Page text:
Researchers Revealed – In search of Salmon

Researchers Revealed – In search of Salmon

Southern resident killer whales are endangered,
and we’re trying to find out if it’s because they can’t get enough salmon to eat. Our study uses hydro-acoustic technologies
to look beneath the surface of the ocean, trying to figure out how many fish there are,
what kind of fish they are, and where they are. Southern resident killer whales are very picky
with what they feed on. There are five different species of salmon
in British Columbia, and they feed on mostly Chinook salmon – that’s
the most energy rich and the largest among all the species. So what we are trying to do is figure out
whether there is enough Chinook salmon for southern resident killer whales to feed. Part of our study is trying to compare the
declining southern resident population with the increasing northern residents. When we look at their body condition, the
southern residents are thinner on average, compared to the northern residents,
and that’s our strongest clue to suggest that the problem is food availability –
they’re simply not getting enough to eat. So our typical day starts at 4:00 in the morning. We wake up and quickly eat breakfast
and pack up the van with the gear and then drive
to the marina. Once we get to the marina,
we load all our gear into the small vessel and then leave the marina by 6am. Once we get to the site
we deploy the CTD, which measures conductivity depth and pressure. Providing us some environmental parameters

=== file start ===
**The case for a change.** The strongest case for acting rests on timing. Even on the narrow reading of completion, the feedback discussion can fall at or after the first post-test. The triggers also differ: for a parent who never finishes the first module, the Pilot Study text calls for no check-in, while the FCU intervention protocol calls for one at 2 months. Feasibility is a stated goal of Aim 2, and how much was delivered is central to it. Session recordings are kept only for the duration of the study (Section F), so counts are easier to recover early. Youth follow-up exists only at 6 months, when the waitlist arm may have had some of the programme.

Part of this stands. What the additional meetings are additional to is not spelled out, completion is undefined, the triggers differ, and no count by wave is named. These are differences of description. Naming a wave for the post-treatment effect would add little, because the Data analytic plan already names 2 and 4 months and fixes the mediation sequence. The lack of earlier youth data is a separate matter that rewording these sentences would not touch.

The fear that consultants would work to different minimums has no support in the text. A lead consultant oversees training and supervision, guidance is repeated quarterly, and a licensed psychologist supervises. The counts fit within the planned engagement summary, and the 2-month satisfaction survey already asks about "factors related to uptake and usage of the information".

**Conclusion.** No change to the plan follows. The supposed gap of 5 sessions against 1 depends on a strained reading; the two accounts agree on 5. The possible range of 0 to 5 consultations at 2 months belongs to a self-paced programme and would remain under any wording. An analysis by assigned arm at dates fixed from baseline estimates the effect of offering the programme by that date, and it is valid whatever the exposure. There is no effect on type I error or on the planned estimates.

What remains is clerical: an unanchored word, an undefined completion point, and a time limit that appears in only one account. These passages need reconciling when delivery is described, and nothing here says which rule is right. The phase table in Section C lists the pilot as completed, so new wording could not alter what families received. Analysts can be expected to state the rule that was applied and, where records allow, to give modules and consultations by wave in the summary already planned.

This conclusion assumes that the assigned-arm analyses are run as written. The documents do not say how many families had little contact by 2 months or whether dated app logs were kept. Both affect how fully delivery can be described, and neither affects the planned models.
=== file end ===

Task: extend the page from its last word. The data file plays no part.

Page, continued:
where the chinook salmon are staying. Then we use the multifrequency echo-sounder,
which has 4 frequencies, from 38 to 200 kilohertz. By having multiple frequencies, we can separate
fish from zooplankton, or perhaps the different species of the fish. So we’re using technology to find fish. In fact, we’re using the same technology
that killer whales have used forever. They too send out sound, and it bounces off
the prey back to them, and they get it in their melon, and from that
they can visualize whats there and they’re finely tuned to identify chinook
salmon in particular and go for them. Killer whales can like sweep [sweep], across
the frequencies, so I’m pretty sure they’re getting way more information than we have
so that’s why probably they can detect the chinook from other salmon. We are using a similar technology but not
quite yet as sophisticated as the killer whale is using And also we need a small vessel to deploy
it, and we need to validate with more sport fishing techniques. We you look at the surface, it almost looks
like a desert, it’s hard for us to imagine how rich these waters are. And yet if you look at the surface, you see
the sea birds that are feeding, you see the seals, the seal lions, the white
sided dolphins, the humpback whales. This is such a rich ocean, and it’s therefor
so puzzling when we look at the southern residents because everybody else is doing so well. The southern residents are an outlier: why
can’t they make it, when all the other species that are feasting on all this prey that are
in the ocean, are doing so well? Why can’t the southern resident killer whales
do it as well? And that’s been so puzzling to us, we hope
to get to the bottom of it . We’re looking at a problem as why are southern
killer whales declining, you think well maybe a killer whale specialist can answer that
question themselves. When in fact, we need more than just a killer
whale biologist. We need people who understand acoustics. Who understand how to look for fish in the
water. We need to work with nutritionists. We need to work with laboratories that can
analyze the fish. It takes a whole team to come together to
solve this problem.

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